English and Shakespeare

 

 

 

as-you-lke-it-cover.jpg

William Shakespeare, “As You Like It”; paperback; Washington Square Press, 1960; note the price of 35 cents

 

 

I am extremely grateful that English is my native language.

In my humble opinion — it’s been said countless times — ’tis a glorious language.

So rich in its origins and vocabulary; the history and shades of meaning that so many of our words have.

The wonderful admixture of earthy, pithy Germanic words from the Anglo-Saxon and high flown, mellifluous Latinate ones, mostly from French, plus borrowings from so many tongues.

I have often said to myself, and to others, that I am grateful for having English as my native tongue if for no other reason than that I can read and appreciate Shakespeare in the original.

I first read Shakespeare, like most students, in high school. My first Shakespeare play was As You Like It — which I loved and have since retained a special affection for — followed by Hamlet.

There was some trepidation about reading the Bard. Would he be difficult?

I was pleasantly surprised to find that he was NOT difficult and was readily comprehensible and enjoyable. He was pleasurable to read and actually easy.

Shakespeare is, of course, admired the world over — in Russia and Japan, for example. But I would guess that foreign readers of him and the producers and consumers of foreign films and foreign stage productions in which his works are presented in translation are focusing on — are enjoying — the marvelous, intricate plots and the dramatic interest of, say, his tragedies without being able to be ravished by the marvelous language.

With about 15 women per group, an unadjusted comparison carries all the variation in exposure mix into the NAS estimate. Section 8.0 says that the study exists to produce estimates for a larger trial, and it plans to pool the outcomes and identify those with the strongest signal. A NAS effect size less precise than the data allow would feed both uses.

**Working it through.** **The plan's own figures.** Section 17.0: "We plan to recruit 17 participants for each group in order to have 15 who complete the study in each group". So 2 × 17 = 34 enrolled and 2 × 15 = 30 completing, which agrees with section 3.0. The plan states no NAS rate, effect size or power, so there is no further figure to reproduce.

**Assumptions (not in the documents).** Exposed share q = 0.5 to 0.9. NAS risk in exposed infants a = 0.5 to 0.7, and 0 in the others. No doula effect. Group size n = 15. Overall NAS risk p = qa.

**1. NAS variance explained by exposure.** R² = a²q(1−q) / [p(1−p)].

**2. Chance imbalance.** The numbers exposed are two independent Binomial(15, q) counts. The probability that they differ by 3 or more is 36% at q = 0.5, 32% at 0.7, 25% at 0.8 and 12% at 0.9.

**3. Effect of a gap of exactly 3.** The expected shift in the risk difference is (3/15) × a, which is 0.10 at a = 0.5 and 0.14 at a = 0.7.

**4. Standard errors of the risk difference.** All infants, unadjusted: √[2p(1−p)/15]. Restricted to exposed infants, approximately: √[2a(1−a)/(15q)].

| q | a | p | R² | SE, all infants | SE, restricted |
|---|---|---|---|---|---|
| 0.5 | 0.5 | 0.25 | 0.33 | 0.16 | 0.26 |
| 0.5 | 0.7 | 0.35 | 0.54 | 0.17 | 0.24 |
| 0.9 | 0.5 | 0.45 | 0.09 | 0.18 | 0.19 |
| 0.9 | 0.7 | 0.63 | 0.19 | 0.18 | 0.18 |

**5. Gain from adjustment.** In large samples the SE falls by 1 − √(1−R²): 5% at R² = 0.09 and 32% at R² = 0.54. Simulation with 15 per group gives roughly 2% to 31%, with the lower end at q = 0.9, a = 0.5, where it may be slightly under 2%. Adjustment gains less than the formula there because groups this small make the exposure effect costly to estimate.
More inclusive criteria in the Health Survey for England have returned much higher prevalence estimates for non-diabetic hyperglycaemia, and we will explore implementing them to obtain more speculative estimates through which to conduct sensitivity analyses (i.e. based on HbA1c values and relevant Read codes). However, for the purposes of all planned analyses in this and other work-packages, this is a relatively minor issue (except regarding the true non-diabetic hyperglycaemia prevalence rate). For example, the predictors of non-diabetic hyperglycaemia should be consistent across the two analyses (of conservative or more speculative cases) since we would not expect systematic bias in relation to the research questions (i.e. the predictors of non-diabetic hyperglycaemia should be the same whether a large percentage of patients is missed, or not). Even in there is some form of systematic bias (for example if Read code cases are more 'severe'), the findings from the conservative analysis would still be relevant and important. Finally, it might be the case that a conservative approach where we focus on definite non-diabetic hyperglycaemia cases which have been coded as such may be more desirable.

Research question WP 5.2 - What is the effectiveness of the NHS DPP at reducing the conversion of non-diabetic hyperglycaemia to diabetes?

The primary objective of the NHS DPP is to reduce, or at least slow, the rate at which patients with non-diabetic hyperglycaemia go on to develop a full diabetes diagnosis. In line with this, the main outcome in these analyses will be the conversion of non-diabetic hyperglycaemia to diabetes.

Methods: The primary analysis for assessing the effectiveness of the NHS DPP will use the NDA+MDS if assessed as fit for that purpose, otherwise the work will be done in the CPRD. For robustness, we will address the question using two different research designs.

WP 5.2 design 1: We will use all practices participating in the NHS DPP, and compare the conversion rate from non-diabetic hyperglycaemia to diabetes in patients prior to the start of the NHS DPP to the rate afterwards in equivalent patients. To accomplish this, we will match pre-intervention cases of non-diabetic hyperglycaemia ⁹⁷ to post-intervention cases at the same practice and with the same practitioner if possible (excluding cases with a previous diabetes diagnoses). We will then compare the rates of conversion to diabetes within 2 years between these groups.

In watching English language films of Shakespeare, I have thought to myself, it is hard — in some respects — to go wrong. There is always the verbal richness.

It’s hard to conceive how some schools and publishers can embrace the idea of Shakespeare simplified and “translated” into 21st century English.

 

 

— Roger W. Smith

   September 2017

 

 

 

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There is something beautiful in a language where at the very beginning on a cold, rough shore, users were calling the ocean the “swan-road” and the “whale-road” and the word for poet was the word that became today’s “shaper.” It is amazing to see that even in times when human endeavor has been at its most self-destructive, the language has been able to flower and step forward.

 

— review of Inventing English: A Portable History of the Language by Seth Lerner, posted by a reader on Amazon.com

About Roger W. Smith

Roger W. Smith is a writer and independent scholar based in New York City. His experience includes freelance writing and editing, business writing, book reviewing, and the teaching of writing and literature as an adjunct professor. Mr. Smith's interests include personal essays and opinion pieces; American and world literature; culture, especially books and reading; current issues that involve social, moral, and philosophical views; and experiences of daily living from a ground level perspective. Besides (1) rogersgleanings.com, a personal site, he also hosts a websites devoted to (2) the author Theodore Dreiser and (3) to the sociologist and social philosopher Pitirim Aleksandrovich Sorokin.
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